The eastern approach into Cheyenne, dropping into a wide dip in the plains, leaves enduring memories for most travellers. With the snow-crested Rockies looming in the distance and short, sun-bleached grass encircling the town, the sky appears gargantuan, dwarfing the city's outlying neighbourhoods. Even a quick exploration reveals a diverse community shaped by railroads, state politics, and even nuclear arms. Union Pacific's sprawling yards and fine old terminus now mark the eastern edge of downtown, while to the west, the city's longstanding military installation was expanded in 1957 to house the first US intercontinental ballistic missile base.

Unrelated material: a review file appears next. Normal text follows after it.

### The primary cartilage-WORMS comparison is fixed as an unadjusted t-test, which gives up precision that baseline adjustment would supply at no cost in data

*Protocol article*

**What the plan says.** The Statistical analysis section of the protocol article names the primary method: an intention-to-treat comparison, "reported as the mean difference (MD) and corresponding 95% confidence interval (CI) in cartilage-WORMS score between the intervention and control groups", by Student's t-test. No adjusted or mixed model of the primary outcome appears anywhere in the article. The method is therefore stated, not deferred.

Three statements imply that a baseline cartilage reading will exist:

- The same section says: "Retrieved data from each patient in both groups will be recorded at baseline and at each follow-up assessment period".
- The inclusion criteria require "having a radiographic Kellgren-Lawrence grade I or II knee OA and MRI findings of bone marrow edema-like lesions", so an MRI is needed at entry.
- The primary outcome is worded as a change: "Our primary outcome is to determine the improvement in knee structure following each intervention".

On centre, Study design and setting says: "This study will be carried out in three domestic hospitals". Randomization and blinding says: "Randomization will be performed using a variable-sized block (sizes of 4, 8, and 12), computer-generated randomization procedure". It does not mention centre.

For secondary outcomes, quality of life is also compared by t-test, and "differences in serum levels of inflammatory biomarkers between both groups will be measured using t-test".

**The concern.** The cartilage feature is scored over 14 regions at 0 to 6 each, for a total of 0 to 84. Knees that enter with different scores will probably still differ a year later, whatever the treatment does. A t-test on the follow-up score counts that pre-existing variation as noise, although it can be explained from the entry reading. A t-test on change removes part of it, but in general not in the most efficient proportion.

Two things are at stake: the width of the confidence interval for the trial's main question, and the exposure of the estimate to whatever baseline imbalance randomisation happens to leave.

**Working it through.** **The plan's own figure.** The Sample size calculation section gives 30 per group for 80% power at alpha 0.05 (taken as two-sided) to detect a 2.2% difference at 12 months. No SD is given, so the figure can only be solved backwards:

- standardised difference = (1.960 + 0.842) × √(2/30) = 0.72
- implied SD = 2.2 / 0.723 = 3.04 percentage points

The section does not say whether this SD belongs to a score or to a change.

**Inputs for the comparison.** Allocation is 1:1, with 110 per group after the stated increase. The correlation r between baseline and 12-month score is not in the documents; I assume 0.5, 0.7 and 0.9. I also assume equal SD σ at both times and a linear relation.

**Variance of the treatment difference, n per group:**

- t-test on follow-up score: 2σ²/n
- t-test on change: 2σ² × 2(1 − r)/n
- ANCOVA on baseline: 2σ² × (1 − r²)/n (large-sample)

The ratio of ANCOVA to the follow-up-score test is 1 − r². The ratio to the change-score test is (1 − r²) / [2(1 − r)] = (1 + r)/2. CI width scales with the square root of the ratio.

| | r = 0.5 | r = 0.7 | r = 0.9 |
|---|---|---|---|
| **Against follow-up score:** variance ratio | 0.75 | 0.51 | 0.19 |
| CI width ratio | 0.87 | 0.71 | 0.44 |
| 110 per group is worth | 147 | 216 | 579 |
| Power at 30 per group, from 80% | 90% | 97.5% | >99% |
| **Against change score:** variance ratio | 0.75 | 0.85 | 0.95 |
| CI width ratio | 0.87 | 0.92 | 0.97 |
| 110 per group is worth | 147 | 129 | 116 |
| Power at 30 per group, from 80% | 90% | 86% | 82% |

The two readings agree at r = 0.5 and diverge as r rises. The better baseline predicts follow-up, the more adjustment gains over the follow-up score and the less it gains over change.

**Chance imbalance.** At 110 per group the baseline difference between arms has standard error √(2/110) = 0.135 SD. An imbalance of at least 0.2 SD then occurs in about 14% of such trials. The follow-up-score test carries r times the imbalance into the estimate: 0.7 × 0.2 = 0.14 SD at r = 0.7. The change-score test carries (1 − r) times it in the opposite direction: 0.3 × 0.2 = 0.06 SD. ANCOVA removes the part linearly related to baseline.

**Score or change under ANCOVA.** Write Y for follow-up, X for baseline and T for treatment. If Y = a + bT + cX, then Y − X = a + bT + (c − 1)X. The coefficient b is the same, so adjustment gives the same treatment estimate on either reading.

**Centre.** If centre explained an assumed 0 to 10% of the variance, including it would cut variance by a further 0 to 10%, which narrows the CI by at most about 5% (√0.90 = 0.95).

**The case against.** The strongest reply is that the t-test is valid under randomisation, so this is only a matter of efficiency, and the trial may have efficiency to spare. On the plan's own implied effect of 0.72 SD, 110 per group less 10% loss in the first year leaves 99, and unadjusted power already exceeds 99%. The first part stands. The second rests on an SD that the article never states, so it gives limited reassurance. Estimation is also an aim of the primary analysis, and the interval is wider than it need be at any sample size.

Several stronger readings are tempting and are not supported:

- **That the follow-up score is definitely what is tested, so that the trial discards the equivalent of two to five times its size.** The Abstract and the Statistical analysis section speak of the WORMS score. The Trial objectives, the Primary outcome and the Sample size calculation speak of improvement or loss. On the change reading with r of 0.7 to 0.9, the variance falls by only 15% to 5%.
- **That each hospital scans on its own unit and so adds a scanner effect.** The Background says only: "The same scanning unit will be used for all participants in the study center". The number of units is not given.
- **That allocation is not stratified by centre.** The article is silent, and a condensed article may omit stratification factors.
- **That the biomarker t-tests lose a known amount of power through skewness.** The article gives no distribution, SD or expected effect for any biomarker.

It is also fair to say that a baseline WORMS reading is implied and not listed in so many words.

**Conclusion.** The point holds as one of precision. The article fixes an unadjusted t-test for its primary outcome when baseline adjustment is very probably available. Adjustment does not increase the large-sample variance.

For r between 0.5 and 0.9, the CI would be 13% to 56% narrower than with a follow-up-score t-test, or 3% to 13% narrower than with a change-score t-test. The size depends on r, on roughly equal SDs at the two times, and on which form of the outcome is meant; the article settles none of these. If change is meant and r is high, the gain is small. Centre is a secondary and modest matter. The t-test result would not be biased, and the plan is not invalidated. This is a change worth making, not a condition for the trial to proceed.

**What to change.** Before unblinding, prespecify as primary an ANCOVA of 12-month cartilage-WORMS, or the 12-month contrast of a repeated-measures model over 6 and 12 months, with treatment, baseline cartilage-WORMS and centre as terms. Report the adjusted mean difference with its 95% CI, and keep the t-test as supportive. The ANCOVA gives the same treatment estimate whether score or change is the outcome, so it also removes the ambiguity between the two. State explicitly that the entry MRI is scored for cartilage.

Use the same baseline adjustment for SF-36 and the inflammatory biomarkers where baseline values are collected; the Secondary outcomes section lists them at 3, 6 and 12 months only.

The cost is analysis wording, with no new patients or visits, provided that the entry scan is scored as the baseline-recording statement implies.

Cowboy culture is big here, too, as the ranchwear stores and honky-tonks dotted around town attest. Sixteenth Street, or Lincolnway, is the retail and entertainment heart of Cheyenne, while the Wyoming State Museum, 2301 Central Ave, takes a sober look at Wild West history (May– Oct Mon– Sat 9am–4.30pm; Nov– April Mon– Fri 9am–4.30pm, Sat 10am–2pm; free; Tel:307/777-7022, Web: www.wyomuseum.state.wy.us ). The Cheyenne Frontier Days Old West Museum, five minutes' drive from downtown at 4610 Carey Ave (Mon– Fri 8.30am–5.30pm, Sat & Sun 9am–5pm; $7; Tel:307/778-7290, Web: www.oldwestmuseum.org ), is more lighthearted, telling how the railroad came to town, with some great old engines and well-presented temporary exhibits.